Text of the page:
“I think the House will agree that it would not be right to devote the time of people who are looking after us, who are saving lives, to an inquiry before we can be absolutely, much more certain than we are now that the pandemic is behind us.”
Although Mr Johnson has repeatedly said there would be an inquiry, he had never indicated when it would start and has never suggested whether it would be a «full, proper public inquiry» or one that is less formal and less time-consuming.
A full inquiry is led by a judge and includes witnesses represented by lawyers.
Such a public inquiry – like Sir John Chilcott’s into the decision to go to war in Iraq – would take many years and might not report until after the next election.
In a statement, Jo Goodman, co-founder of Covid-19 Bereaved Families for Justice, said: “It’s a huge relief to hear the Prime Minister commit to the statutory inquiry that bereaved families have been calling for – one with the power to compel witnesses.
“But there are still further steps needed to ensure we all get the answers we need as a country.
“First and foremost any inquiry must involve bereaved families from the start, helping to choose the chair as well as determining the terms of reference. Whilst we welcome the Prime Minister’s assurances that bereaved families will be consulted on this, the devil will be in the detail.
“Secondly, spring 2022 is simply too late to begin.
“It sounds like common sense when the Prime Minister says that an inquiry can wait until the pandemic is over, but lives are at stake with health experts and scientists warning of a third wave later this year.
“A rapid review in summer 2020 could have saved our loved ones who died in the second wave in winter.”
Watch Boris Johnson’s announcement in full:
The British Medical Association also called for the inquiry to begin sooner.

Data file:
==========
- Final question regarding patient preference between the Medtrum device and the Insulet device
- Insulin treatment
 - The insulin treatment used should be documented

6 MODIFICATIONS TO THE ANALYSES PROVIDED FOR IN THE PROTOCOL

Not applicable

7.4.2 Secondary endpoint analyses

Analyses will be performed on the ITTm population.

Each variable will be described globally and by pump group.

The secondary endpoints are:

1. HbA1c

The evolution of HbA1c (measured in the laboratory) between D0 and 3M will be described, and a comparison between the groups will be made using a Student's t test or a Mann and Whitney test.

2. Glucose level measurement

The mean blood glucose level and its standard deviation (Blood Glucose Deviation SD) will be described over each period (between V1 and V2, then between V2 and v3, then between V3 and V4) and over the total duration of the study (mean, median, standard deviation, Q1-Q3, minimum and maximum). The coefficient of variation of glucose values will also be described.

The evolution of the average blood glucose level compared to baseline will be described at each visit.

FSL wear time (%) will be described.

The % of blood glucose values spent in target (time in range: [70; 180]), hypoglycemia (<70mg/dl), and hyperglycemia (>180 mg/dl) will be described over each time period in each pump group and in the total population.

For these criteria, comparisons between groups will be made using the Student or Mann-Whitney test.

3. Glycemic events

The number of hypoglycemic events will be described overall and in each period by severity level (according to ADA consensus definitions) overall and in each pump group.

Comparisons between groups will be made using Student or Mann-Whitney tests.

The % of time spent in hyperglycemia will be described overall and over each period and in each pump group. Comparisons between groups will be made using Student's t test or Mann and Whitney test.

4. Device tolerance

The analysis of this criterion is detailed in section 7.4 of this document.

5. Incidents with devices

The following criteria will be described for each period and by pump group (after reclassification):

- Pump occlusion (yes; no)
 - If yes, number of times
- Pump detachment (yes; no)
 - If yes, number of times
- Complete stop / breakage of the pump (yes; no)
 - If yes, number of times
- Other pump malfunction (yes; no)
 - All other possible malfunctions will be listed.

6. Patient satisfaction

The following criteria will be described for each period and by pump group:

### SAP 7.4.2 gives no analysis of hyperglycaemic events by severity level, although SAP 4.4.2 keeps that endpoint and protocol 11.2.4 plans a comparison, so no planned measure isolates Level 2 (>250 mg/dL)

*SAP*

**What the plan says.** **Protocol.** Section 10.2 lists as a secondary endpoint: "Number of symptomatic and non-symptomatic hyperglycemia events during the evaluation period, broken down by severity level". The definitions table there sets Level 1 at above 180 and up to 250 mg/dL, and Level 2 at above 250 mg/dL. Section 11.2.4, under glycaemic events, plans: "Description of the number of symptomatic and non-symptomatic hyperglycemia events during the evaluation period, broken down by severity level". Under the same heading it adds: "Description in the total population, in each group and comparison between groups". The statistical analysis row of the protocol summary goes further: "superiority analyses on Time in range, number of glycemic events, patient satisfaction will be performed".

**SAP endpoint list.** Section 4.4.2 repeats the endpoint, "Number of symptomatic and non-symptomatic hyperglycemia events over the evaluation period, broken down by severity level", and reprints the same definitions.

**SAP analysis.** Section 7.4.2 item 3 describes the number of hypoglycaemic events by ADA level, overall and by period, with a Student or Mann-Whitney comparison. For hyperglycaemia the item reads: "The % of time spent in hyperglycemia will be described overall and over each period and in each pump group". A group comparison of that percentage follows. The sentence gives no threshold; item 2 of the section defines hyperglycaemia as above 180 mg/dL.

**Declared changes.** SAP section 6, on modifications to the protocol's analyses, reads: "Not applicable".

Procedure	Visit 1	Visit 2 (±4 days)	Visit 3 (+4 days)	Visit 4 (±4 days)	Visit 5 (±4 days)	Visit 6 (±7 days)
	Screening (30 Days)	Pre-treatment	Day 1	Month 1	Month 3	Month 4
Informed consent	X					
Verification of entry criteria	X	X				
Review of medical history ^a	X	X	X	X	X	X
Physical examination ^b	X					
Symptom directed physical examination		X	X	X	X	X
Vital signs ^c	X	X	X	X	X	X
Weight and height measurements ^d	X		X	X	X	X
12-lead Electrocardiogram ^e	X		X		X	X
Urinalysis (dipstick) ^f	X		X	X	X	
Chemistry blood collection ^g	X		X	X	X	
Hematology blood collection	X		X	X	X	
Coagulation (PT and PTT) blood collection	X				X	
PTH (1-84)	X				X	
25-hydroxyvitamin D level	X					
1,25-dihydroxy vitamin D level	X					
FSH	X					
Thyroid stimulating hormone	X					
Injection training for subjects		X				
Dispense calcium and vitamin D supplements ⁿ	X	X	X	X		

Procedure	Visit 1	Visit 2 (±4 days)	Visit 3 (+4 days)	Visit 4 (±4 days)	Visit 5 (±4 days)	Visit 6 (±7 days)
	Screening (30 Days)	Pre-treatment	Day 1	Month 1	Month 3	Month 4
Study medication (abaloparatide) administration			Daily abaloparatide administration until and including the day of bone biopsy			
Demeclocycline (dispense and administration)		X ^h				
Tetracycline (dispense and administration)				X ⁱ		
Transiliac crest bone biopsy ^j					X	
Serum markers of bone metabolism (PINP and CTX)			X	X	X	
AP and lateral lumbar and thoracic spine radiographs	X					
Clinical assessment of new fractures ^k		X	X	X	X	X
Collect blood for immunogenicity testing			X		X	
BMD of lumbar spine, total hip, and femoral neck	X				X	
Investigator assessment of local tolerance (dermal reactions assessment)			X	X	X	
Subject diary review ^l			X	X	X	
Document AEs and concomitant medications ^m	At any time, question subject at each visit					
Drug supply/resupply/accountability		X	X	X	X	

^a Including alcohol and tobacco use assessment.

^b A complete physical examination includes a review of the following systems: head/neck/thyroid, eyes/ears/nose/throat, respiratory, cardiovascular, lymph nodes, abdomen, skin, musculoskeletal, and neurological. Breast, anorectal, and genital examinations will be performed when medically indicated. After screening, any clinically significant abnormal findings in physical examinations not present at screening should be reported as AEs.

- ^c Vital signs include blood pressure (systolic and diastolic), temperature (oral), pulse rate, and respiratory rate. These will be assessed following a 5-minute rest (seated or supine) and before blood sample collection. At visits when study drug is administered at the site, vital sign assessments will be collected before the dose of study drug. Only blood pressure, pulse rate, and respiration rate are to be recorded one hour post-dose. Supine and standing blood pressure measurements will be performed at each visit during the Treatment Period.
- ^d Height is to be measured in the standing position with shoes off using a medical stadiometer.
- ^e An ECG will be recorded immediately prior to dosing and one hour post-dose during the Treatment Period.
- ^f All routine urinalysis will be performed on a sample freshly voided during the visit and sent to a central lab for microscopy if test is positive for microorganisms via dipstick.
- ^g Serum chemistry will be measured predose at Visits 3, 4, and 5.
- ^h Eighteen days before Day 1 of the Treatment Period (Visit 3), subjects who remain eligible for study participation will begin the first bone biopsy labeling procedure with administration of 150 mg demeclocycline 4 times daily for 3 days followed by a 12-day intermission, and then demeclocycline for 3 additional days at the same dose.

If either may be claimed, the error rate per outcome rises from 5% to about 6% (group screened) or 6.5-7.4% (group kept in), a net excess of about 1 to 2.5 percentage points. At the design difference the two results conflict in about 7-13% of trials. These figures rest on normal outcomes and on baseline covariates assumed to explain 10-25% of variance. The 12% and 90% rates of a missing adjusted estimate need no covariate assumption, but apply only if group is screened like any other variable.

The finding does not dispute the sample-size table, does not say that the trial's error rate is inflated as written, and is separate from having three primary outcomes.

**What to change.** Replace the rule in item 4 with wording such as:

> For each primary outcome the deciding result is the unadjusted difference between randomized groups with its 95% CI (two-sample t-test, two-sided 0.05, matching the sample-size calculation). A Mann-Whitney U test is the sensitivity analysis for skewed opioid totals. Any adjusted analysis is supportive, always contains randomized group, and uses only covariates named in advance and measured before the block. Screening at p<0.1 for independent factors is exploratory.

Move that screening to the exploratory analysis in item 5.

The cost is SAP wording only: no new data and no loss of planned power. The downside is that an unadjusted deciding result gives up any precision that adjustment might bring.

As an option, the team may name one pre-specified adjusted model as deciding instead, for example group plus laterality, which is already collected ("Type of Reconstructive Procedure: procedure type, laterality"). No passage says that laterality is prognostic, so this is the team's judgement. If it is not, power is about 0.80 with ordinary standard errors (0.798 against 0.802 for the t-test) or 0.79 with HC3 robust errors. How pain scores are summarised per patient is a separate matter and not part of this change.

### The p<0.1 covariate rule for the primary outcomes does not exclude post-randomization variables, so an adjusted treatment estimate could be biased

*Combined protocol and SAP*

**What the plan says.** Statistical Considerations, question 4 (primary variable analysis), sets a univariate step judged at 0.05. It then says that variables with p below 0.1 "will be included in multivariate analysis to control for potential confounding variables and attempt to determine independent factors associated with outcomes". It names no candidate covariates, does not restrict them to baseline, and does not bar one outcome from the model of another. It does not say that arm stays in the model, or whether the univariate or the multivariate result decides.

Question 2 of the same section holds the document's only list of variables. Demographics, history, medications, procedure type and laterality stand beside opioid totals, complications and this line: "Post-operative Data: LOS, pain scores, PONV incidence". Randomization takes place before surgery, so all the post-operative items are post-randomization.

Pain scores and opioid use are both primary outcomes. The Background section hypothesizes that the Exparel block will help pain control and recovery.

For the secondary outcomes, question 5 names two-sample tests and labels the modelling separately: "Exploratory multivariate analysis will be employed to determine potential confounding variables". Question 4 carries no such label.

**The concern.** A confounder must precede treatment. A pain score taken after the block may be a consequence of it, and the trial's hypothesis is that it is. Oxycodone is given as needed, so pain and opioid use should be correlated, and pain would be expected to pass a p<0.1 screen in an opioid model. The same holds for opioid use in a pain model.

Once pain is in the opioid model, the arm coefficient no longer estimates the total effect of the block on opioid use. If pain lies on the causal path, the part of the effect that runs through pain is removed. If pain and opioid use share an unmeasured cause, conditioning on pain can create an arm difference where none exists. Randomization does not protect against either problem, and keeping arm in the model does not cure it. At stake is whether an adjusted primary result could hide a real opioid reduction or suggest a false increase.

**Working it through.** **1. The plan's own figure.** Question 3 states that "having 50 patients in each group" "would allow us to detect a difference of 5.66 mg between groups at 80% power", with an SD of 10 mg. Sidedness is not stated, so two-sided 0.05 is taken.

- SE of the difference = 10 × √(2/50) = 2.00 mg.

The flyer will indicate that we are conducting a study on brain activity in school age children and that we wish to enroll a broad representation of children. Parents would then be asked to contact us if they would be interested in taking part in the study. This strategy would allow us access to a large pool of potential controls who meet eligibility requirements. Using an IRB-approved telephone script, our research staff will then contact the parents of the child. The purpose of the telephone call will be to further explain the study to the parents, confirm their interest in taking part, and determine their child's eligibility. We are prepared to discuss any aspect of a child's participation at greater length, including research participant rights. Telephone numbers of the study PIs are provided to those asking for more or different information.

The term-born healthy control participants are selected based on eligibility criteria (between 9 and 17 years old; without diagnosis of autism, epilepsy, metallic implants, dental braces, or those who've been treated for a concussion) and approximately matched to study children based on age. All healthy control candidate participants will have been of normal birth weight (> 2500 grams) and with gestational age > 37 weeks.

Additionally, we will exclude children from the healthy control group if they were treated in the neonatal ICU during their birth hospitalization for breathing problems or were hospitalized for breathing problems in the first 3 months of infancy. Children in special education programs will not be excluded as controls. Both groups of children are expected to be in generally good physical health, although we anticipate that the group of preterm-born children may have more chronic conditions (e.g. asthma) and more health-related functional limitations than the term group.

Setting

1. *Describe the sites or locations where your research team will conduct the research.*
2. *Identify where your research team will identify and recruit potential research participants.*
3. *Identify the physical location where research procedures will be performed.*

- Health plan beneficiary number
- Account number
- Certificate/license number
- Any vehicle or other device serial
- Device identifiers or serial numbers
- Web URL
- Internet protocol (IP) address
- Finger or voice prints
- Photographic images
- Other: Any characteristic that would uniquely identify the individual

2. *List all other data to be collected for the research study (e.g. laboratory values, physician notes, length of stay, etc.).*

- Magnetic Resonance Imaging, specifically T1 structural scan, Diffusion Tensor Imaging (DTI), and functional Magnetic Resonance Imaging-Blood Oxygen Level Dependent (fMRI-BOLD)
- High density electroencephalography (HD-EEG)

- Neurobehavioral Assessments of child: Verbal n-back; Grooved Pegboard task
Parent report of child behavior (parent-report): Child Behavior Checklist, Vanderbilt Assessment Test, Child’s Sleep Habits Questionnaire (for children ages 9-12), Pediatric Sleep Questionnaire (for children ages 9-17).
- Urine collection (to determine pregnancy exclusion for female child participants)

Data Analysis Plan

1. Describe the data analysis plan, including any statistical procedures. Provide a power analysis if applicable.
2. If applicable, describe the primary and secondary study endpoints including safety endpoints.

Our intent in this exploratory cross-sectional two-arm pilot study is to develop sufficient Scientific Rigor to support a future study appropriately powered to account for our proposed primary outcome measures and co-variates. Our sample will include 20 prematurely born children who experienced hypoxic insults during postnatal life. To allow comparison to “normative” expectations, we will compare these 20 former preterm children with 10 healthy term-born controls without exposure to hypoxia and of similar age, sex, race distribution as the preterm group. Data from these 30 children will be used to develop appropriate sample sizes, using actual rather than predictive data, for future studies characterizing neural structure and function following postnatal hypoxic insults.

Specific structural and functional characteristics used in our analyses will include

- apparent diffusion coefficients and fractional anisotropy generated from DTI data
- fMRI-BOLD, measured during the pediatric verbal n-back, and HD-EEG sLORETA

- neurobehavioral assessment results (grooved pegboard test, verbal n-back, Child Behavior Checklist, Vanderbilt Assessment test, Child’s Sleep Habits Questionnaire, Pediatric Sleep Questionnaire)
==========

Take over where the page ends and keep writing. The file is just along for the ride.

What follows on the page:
BMA Chair Dr Chaand Nagpaul said it was «encouraging that the prime minster has said that the inquiry must be rigorous and candid but that should not mean that bereaved families and front line staff have to wait the better part of a year before it gets underway.
«Whilst it would not be right to distract healthcare staff from their hugely important day to day work, the government mustn’t use that as an excuse to not get this inquiry underway as soon as is effectively possible. “Almost 128,000 people have lost their lives to the virus and some communities have been impacted far worse than others.
«Scores of health and social care workers have put their lives at risk every single day, with hundreds who died from the virus and an NHS that was already not coping with demand when the pandemic took hold.
«We have seen the failures of inadequate PPE provision and supply, the fiasco that was Test and Trace, the lack of proper risk assessment and mitigation, especially for black and ethnic minority staff and the devastation that caused. “This inquiry needs to be thorough, with no stone unturned… it must also be about lessons being learned so the mistakes made cannot be repeated and the country is better prepared for future pandemics.
«This inquiry must involve all those who need answers and it needs to start much earlier than the spring of next year.»